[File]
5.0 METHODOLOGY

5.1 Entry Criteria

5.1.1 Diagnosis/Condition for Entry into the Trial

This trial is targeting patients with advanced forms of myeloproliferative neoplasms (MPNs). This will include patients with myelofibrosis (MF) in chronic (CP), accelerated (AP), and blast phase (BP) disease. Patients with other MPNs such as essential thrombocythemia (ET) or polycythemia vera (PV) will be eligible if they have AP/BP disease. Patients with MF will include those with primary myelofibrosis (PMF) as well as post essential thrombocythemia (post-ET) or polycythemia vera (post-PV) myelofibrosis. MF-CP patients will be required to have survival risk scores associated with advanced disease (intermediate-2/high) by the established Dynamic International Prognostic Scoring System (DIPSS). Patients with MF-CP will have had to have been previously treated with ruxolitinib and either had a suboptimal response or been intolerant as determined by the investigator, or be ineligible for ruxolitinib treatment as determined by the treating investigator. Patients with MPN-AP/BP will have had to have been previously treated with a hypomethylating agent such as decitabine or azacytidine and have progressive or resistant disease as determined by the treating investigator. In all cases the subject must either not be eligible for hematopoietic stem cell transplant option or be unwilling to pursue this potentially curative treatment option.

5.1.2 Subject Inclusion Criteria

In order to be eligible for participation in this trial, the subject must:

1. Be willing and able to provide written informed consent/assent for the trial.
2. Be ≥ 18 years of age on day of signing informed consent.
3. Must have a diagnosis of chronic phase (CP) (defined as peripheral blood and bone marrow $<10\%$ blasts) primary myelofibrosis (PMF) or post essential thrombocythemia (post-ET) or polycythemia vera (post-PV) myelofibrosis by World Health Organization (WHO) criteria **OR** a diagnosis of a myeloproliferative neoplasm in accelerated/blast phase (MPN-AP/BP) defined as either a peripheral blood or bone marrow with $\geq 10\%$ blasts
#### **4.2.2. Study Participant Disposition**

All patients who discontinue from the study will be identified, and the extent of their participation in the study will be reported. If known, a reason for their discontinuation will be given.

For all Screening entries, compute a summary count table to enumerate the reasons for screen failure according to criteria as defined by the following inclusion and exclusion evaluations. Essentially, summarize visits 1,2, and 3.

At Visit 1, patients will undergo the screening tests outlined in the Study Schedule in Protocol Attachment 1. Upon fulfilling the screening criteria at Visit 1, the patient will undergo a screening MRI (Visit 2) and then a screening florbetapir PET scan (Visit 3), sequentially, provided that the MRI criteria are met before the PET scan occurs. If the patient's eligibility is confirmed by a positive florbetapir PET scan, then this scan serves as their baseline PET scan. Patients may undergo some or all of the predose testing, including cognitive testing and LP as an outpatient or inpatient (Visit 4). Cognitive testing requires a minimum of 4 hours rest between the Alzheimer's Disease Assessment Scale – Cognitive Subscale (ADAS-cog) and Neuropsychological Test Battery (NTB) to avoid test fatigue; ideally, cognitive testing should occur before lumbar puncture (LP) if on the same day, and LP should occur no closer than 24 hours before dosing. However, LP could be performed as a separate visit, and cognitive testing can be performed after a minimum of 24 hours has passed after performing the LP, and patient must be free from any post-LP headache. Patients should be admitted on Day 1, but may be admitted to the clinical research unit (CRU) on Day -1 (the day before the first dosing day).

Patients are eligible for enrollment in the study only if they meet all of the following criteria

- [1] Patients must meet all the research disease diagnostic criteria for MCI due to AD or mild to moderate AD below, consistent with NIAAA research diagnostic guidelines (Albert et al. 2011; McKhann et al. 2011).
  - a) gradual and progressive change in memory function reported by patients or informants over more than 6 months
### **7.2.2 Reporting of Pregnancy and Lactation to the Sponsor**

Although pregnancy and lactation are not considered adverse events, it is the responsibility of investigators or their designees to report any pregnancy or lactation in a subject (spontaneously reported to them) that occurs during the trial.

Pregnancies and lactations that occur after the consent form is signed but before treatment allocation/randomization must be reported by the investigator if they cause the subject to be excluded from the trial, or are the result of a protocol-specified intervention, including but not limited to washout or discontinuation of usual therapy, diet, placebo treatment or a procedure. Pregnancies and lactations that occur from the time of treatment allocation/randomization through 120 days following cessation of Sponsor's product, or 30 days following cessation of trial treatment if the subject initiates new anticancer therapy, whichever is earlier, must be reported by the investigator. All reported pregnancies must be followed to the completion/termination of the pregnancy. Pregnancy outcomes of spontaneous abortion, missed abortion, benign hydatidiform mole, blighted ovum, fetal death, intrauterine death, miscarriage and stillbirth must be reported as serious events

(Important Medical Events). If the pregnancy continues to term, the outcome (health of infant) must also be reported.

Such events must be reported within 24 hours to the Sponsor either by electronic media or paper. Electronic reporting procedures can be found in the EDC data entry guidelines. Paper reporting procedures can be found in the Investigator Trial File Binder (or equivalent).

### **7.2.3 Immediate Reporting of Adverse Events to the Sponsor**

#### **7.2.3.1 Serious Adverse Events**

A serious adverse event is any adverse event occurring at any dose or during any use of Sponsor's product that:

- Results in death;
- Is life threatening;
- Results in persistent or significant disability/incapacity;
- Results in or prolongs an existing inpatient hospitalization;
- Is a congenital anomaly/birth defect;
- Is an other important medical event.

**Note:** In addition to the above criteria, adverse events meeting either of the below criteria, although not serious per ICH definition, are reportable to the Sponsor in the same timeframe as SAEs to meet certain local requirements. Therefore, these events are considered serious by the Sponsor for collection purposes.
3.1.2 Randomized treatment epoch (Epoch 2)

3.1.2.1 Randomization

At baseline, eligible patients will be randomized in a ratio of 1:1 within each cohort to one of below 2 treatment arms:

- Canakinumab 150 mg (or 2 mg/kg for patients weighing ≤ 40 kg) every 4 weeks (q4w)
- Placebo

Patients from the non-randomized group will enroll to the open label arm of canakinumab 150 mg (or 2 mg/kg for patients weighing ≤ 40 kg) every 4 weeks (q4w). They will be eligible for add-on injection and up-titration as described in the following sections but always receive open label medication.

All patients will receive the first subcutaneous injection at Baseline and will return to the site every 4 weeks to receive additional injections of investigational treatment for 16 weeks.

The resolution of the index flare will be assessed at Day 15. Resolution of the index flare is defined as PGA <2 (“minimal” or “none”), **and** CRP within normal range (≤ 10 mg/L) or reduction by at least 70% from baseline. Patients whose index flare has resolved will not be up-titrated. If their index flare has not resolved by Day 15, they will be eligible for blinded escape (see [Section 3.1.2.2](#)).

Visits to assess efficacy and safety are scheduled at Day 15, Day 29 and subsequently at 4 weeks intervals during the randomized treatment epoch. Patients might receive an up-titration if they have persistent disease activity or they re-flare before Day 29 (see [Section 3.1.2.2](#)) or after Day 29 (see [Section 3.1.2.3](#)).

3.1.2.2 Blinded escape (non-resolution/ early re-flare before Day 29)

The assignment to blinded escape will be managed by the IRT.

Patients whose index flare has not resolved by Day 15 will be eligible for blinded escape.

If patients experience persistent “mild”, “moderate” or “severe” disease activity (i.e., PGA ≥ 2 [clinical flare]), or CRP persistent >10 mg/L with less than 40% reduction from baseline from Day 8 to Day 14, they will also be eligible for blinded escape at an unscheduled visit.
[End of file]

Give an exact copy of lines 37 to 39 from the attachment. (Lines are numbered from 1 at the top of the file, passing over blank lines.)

Patients from the non-randomized group will enroll to the open label arm of canakinumab 150 mg (or 2 mg/kg for patients weighing ≤ 40 kg) every 4 weeks (q4w). They will be eligible for add-on injection and up-titration as described in the following sections but always receive open label medication.

All patients will receive the first subcutaneous injection at Baseline and will return to the site every 4 weeks to receive additional injections of investigational treatment for 16 weeks.

The resolution of the index flare will be assessed at Day 15. Resolution of the index flare is defined as PGA <2 (“minimal” or “none”), **and** CRP within normal range (≤ 10 mg/L) or reduction by at least 70% from baseline. Patients whose index flare has resolved will not be up-titrated. If their index flare has not resolved by Day 15, they will be eligible for blinded escape (see [Section 3.1.2.2](#)).